Fall color is coming on in the hills, and the concert season has begun. I have a long list of potential concerts about which I’ve done almost nothing but order a small subscription to the New York Philharmonic. In the end—and it’s not unusual—my concert season started with something I hadn’t planned: a friend had an extra ticket to Simon Rattle conducting the Berlin Philharmonic in Rachmaninoff’s Symphonic Dances and Stravinsky’s complete Firebird at Carnegie Hall. It’s not only something I didn’t have on my list, but also something I’d not have chosen on my own.
I remember reading, sometime back, that listening to Rachmaninoff is like receiving a postcard fifty years too late. At the time, I was on a Rachmaninoff binge of sorts. I don’t remember what all I listened to, but some pieces stood out, and the Symphonic Dances was one. As I am wont to do, I set it all aside at some point and went on to something else . . . until now.
The Symphonic Dances, Op. 45 (1940) is the last piece Rachmaninoff wrote before he died in 1943. It’s the only piece he composed in the United States, where he lived for the last years of his life. Its premiere in Philadelphia went well, but in New York, the work “was panned . . . . Rachmaninoff died believing that it would never find the kind of popularity his earlier music had so easily won.”
I already knew I liked the Symphonic Dances, and I already knew I’d listen to this work from time to time even if it wasn’t “au courant.” But what I didn’t recognize, until I heard and watched the live performance, was what an exquisitely imagined work it is, down to the smallest detail.
It wasn’t so long ago that I didn’t understand the difference between instrumentation and orchestration (the former is the list of instruments employed in a piece, the latter is how they’re used). For those of us who aren’t technically trained, don’t have ready access to scores, or wouldn’t know how to read them if we did, a live performance (or, failing that, a video of a live performance) often tells us more than ears alone can take in. In the case of the Symphonic Dances, we can see, as well as hear, the entrance of the alto saxophone in the first dance on a wistful melody that Rachmaninoff is said to have at first intended for Marian Anderson to sing. And we can see, as well as hear, the final sounding of the tam-tam as the last dance comes to a close . . . and so much else.
With some poking around, it was possible to discover that the last dance might well depict a struggle between death and resurrection in which resurrection wins. In that dance, Rachmaninoff drew on the Roman Catholic Dies Irae (Day of Wrath) and the Russian chant, Blagosloven esi Gospodi (Blessed Art Thou, O Lord)*, for themes. As Michael Steinberg wrote,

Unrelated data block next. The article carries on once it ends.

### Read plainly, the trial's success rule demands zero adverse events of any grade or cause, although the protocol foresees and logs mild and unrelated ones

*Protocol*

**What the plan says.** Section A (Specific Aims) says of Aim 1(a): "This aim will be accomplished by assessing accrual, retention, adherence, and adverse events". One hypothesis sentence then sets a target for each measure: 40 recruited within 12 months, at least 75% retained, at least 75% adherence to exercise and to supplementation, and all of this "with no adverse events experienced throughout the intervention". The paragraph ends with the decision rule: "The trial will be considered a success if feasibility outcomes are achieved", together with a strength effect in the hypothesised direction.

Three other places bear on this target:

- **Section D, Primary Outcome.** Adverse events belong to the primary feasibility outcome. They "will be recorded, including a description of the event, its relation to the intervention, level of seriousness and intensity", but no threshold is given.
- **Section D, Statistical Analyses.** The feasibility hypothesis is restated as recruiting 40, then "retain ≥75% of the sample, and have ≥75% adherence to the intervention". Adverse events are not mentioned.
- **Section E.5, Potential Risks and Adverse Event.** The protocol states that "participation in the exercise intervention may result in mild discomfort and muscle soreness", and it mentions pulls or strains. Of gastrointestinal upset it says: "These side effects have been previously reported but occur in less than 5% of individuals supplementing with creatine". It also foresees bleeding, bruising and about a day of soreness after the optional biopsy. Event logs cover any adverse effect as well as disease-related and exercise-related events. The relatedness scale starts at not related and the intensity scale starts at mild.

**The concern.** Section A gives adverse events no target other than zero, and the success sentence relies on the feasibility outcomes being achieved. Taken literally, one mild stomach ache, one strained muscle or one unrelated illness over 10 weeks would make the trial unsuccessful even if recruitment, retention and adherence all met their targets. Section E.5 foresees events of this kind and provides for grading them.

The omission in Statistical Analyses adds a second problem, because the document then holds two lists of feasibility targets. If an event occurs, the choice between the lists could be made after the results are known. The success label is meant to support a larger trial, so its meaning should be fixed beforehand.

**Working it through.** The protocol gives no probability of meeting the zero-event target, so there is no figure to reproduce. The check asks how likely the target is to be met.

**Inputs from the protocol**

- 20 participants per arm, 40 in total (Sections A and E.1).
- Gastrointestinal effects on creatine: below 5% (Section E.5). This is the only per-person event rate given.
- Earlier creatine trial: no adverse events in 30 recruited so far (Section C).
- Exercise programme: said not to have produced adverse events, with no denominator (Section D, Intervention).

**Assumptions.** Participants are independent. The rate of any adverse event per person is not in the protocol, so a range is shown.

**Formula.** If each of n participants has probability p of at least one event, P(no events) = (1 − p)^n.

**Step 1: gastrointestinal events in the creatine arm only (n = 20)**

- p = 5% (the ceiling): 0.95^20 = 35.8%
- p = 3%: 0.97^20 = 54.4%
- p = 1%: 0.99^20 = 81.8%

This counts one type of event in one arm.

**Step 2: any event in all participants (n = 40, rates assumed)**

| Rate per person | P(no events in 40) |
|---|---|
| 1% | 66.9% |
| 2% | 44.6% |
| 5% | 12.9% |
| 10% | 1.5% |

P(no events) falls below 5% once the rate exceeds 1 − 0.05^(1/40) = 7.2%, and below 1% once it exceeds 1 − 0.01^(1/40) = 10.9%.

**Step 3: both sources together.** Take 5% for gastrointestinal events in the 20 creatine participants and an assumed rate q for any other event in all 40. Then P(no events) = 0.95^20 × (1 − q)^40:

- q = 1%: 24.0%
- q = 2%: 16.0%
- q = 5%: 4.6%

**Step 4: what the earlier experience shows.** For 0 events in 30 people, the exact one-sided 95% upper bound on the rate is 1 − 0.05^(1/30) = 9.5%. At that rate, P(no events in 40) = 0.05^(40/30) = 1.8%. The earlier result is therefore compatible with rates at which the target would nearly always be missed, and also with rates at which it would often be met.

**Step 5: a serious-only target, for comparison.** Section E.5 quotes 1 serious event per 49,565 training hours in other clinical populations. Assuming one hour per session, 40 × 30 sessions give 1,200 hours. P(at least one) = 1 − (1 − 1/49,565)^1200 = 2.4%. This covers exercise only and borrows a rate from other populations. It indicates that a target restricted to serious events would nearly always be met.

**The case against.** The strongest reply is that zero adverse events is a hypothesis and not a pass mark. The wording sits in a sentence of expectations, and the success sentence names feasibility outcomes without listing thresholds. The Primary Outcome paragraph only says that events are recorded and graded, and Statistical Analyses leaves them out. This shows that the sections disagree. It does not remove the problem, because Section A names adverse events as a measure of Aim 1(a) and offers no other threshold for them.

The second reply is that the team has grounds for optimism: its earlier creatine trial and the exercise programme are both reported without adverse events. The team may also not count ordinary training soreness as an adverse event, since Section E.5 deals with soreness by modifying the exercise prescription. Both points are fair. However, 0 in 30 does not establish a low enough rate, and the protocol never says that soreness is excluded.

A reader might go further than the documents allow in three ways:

Perhaps it is not too much to imagine that the symbolic victory of the Blagosloven theme over the Dies irae is Rachmaninoff’s own affirmation of the faith that ‘Death shall be swallowed up in Victory.’
Rachmaninoff said of the Symphonic Dances, “I don’t know how that happened. That was probably my last flicker.” I beg to differ: it was his last blaze of radiant light. After listening to and watching the Berlin Philharmonic’s performance, I’d say that, unlike that postcard, Rachmaninoff’s Symphonic Dances arrived just in time.
*See David Nice’s clarification on the Blagosloven chant here.
Rachmaninoff’s Symphonic Dances, Op. 45 (1940)
Instrumentation (Orchestra): Piccolo, 2 Flutes, 2 Oboes, English Horn, 2 Clarinets (B♭), Bass Clarinet (B♭), Alto Saxophone, 2 Bassoons, Contrabassoon, 4 Horns (F), 3 Trumpets (C), 3 Trombones, Tuba, Timpani, Triangle, Tambourine, Side Drum, Cymbals, Bass Drum, Tam-Tam,
3 Tubular Bells (D, E♭, F♯), Xylophone, Glockenspiel, Harp, Piano, Strings (from IMSLP)
On Spotify (Neeme Järvi/Philharmonia Orchestra)
Also on Spotify: An example of the Dies Irae may be found here, and examples of the Blagosloven esi Gospodi chant and Rachmaninoff’s Vespers IX (The Story of the Resurrection), which uses the chant, here. Transliterations and a translation into English of the chant and Vespers IX text may be found here and here.
On YouTube (Edward Garner/Netherlands Radio Philharmonic Orchestra) (time stamps are: first dance, 0:00; second dance, 12:10; third dance, 23:15)
It’s also possible, at least for a time, to hear Simon Rattle conduct the Berlin Philharmonic in the Symphonic Dances at Carnegie Hall here. (time stamps are: first dance, 11:00; second dance, 22:58; third dance, 32:55)
Credits: Quotations may be found at the sources linked in the text. The photographs, as always on the blog unless otherwise indicated, are mine.